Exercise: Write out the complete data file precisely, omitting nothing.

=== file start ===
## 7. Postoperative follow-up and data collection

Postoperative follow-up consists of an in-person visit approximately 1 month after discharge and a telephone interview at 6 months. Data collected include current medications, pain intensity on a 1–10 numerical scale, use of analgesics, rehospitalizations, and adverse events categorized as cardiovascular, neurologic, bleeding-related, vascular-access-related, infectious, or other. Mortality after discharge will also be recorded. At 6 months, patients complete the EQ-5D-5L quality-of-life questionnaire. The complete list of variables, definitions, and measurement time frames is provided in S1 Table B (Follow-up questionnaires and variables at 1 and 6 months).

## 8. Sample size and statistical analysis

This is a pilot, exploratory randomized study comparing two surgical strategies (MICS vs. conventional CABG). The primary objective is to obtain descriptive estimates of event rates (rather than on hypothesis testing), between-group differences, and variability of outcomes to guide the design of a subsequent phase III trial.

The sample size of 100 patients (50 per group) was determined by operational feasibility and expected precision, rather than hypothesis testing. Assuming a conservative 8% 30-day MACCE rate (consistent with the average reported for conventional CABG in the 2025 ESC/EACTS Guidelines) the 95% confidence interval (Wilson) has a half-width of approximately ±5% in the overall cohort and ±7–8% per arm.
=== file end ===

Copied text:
## 7. Postoperative follow-up and data collection

Postoperative follow-up consists of an in-person visit approximately 1 month after discharge and a telephone interview at 6 months. Data collected include current medications, pain intensity on a 1–10 numerical scale, use of analgesics, rehospitalizations, and adverse events categorized as cardiovascular, neurologic, bleeding-related, vascular-access-related, infectious, or other. Mortality after discharge will also be recorded. At 6 months, patients complete the EQ-5D-5L quality-of-life questionnaire. The complete list of variables, definitions, and measurement time frames is provided in S1 Table B (Follow-up questionnaires and variables at 1 and 6 months).

## 8. Sample size and statistical analysis

This is a pilot, exploratory randomized study comparing two surgical strategies (MICS vs. conventional CABG). The primary objective is to obtain descriptive estimates of event rates (rather than on hypothesis testing), between-group differences, and variability of outcomes to guide the design of a subsequent phase III trial.

The sample size of 100 patients (50 per group) was determined by operational feasibility and expected precision, rather than hypothesis testing. Assuming a conservative 8% 30-day MACCE rate (consistent with the average reported for conventional CABG in the 2025 ESC/EACTS Guidelines) the 95% confidence interval (Wilson) has a half-width of approximately ±5% in the overall cohort and ±7–8% per arm.